Step 3: I begin with the sky, followed by the trees. In order to maintain the vibrance of the leaves I prefer to paint the green first, followed by painting around them with the colors for the building.

Step 2: The pencil transfer drawing, which I then paint over with just water to prepare the paper and set the graphite

Step 1: I create the final drawing on a piece of copy paper. I then cover the back of the drawing with graphite, tape it to the watercolor paper, and trace over the drawing to transfer it.

I just finished this piece for Skidmore College and I took some photos while I was working on it so I could share a little about my process of watercolor painting. Of course, every painting is different - but this is the basic workflow pattern.

Thursday, September 30, 2010

One in 8 Million

One in 8 Million, a multimedia piece done by the New York Times is an amazing collection of stories told with audio and photography that portray everyday New Yorkers that often lead lives that are far from typical. I followed this series carefully for a long time and I really enjoyed it. All the photos are fantastic, as well as the audio. The series recently won an Emmy award. In my opinion, it is a perfect way to tell the story of the millions of so very different people who all come together to make New York the great city that it is.

Friday, September 24, 2010

Penguin Classics

I love, love, love the design of these books! They are the new Penguin Classics hardcover series, and the cases are so beautiful. I want a collection of them for my bookshelf just so that I can look at their spines. I want to get the ones that I haven't read, but I like all of them! The Odssey cover is particularly beautiful, and it's clever how each pattern relates to the contents of the book. Each cover is cloth with a matte stamping over it. Penguin made a really smart choice in doing this series. They're affordable too! Only $13.50 each on Amazon. The designer for the covers is Coralie Bickford-Smith. What a great opportunity to get to work on this series.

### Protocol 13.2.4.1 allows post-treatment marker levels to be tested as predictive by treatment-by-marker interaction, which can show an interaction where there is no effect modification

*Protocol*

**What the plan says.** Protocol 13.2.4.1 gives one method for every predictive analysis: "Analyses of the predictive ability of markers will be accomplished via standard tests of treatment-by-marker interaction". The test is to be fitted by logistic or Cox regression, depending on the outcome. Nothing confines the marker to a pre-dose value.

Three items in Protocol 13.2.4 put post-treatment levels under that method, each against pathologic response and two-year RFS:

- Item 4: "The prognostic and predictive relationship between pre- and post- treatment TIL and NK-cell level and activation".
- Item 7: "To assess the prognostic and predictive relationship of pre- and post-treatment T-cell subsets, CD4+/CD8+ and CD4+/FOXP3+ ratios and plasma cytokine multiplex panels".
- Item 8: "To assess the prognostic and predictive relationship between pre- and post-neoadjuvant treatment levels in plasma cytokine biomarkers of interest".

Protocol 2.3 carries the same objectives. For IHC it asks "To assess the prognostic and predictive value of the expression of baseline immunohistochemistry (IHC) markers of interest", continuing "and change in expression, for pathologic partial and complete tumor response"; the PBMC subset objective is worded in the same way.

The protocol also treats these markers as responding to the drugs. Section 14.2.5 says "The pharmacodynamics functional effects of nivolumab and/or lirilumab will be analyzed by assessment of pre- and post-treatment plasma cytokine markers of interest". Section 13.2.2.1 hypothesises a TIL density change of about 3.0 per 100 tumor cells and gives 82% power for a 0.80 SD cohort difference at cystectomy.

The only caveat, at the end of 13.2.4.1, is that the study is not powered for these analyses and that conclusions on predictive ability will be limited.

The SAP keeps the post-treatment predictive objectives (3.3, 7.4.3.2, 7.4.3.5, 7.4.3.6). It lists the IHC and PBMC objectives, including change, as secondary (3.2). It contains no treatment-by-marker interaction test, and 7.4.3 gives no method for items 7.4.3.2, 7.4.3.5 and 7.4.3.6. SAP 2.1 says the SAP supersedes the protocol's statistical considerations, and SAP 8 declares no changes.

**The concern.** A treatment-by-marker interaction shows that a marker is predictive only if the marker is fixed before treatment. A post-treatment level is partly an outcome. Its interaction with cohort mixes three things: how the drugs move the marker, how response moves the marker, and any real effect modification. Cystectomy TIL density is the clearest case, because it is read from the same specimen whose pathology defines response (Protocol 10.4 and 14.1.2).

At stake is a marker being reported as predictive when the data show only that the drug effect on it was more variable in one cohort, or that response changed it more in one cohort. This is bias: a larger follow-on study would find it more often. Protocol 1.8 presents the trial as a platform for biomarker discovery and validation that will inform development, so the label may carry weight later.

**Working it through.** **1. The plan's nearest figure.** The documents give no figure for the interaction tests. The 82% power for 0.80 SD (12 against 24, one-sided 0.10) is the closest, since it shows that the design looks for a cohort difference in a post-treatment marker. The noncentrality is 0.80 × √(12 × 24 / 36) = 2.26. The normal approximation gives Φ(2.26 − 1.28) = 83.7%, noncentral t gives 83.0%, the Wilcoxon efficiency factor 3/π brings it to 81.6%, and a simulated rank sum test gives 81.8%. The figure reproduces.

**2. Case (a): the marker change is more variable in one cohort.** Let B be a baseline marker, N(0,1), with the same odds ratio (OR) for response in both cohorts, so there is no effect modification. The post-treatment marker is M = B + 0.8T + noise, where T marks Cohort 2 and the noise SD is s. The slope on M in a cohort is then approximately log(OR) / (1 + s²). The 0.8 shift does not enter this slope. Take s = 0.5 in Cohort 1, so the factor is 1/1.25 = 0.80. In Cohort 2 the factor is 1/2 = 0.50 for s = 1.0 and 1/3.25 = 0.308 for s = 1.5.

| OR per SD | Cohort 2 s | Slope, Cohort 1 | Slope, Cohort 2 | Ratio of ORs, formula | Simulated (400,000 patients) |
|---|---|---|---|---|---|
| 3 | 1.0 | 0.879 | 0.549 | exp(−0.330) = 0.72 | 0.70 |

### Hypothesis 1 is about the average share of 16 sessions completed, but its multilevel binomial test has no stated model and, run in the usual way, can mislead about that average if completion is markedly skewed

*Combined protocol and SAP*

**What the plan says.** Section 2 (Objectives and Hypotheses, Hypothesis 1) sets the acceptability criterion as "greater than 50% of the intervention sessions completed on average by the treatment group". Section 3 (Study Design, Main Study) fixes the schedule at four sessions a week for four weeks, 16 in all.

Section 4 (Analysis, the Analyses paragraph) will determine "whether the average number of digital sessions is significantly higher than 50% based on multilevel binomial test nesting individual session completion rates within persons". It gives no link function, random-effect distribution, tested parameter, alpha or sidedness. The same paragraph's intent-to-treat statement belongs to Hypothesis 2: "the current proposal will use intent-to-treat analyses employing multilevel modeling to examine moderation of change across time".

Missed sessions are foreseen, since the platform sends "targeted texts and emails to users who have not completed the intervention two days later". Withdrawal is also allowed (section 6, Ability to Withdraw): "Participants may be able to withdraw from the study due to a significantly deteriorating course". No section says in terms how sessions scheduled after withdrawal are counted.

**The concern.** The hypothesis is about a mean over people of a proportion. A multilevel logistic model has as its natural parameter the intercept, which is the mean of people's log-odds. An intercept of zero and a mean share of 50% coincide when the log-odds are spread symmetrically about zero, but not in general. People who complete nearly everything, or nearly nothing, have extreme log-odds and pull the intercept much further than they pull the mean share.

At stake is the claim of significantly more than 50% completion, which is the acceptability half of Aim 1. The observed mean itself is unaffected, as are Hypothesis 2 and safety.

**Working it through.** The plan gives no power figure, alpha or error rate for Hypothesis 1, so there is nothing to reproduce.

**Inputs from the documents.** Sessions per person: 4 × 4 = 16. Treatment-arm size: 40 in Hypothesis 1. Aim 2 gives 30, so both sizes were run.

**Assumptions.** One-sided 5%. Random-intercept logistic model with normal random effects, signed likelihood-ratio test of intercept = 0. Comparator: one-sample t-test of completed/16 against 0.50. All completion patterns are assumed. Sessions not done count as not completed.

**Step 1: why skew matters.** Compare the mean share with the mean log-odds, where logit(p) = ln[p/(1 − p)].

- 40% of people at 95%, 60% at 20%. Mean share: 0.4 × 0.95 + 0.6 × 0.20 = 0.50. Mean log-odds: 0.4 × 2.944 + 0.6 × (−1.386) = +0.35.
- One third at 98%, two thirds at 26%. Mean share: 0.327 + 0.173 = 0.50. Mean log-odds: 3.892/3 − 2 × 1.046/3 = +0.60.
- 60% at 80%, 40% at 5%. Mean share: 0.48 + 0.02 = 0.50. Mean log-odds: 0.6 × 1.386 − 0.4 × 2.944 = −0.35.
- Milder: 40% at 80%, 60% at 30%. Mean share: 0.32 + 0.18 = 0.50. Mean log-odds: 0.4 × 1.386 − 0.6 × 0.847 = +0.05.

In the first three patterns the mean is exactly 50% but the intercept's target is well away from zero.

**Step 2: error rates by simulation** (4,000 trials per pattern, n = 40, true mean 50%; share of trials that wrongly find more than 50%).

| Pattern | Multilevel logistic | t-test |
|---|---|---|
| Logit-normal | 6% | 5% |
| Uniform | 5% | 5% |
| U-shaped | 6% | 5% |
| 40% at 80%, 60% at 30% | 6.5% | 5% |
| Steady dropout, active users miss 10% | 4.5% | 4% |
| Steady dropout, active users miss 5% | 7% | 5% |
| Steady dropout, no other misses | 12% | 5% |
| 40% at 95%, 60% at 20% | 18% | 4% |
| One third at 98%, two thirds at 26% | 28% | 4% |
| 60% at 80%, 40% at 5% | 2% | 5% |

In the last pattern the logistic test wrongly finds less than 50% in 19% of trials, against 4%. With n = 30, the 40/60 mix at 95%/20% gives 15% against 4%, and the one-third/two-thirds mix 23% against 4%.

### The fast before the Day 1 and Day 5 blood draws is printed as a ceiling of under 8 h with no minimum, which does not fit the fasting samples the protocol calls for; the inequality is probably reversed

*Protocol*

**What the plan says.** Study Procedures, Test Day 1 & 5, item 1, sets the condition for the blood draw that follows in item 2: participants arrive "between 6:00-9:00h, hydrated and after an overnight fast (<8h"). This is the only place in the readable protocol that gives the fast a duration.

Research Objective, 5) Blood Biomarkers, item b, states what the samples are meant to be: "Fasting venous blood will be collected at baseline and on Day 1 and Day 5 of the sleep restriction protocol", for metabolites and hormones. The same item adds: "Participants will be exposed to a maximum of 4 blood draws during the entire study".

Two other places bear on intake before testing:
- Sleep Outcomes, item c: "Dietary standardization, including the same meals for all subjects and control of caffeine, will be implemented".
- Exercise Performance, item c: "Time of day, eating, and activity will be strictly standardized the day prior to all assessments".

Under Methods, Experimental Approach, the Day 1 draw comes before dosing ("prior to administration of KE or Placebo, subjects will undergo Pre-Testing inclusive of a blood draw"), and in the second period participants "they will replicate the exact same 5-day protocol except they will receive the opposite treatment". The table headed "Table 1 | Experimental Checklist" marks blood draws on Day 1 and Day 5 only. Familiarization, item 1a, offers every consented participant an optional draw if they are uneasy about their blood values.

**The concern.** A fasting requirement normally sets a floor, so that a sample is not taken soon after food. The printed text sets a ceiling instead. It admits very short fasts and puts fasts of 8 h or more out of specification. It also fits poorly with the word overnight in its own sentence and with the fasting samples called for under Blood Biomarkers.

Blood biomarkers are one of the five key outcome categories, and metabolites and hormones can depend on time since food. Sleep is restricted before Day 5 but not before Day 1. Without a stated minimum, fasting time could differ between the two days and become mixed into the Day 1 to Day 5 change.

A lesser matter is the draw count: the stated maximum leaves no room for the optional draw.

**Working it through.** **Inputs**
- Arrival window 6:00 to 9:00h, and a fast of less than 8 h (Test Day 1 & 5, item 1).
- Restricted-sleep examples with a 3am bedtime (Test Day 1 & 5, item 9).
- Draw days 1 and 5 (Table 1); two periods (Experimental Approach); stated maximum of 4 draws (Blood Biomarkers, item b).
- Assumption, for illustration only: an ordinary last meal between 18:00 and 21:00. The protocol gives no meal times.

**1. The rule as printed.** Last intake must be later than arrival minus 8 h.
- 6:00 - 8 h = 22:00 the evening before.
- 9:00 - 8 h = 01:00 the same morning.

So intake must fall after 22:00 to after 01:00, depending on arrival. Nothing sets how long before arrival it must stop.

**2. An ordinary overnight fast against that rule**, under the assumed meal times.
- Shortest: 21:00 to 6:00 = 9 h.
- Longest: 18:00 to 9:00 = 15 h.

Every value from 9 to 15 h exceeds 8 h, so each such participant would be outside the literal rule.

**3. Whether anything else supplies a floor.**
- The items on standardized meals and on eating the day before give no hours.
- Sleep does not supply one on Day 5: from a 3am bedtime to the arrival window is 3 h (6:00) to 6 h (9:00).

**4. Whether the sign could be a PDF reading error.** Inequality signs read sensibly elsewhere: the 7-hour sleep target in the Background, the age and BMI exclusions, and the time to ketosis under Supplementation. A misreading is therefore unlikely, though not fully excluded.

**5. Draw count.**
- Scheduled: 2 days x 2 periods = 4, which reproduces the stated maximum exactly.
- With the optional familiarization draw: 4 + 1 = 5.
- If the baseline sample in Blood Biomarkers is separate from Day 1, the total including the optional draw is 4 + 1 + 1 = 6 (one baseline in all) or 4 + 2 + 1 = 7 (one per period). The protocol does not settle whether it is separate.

Wednesday, September 8, 2010

Just Finished: Outliers

I just finished reading Outliers, by Malcolm Gladwell. This is his third book, and I have read both of his earlier ones: Blink and The Tipping Point. They all have been on the New York Times bestseller list for weeks and weeks. The Tipping Point was actually one of the very first non-fiction books that I read for fun, and I loved it! It opened up the world of non-fiction reading for me, and now that's mostly what I read. Outliers is basically a more focused look at one of the points he brings up in one of his earlier books, which is that people who are outstanding in one way or another are not that way purely because of their own doing –it is a result of the circumstances in which they happen to be surrounded by. I partially agree with the point he makes, but I think you could make a pretty strong argument against it as well. Overall it was fairly enlightening –but not quite as astounding as his first two. Below are some of the quotes that stood out to me:

"Knowledge of a boy's IQ is of little help if you are faced with a formful of clever boys."
"The relationship between success and IQ works only up to a point. Once someone has reached an IQ of somewhere around 120, having additional IQ points does not seem to translate into any measurable real-world advantage."

"No one who can rise before dawn three hundred sixty days a year fails to make his family rich." [Chinese proverb]

" 'The emerging picture from such studies is that ten thousand hours of practice is required to achieve the level of mastery associated with being a world-class expert—in anything,' writes the neurologist Daniel Levitin. 'In study after study, of composers, basketball players, fiction writers, ice skaters, concert pianists, chess players, master criminals, and what have you, this number comes up again and again. Of course, this doesn't address why some people get more out of their practice sessions than others do. But no one has yet found a case in which true world-class expertise was accomplished in less time. It seems that it takes the brain this long to assimilate all that it needs to know to achieve true mastery.' "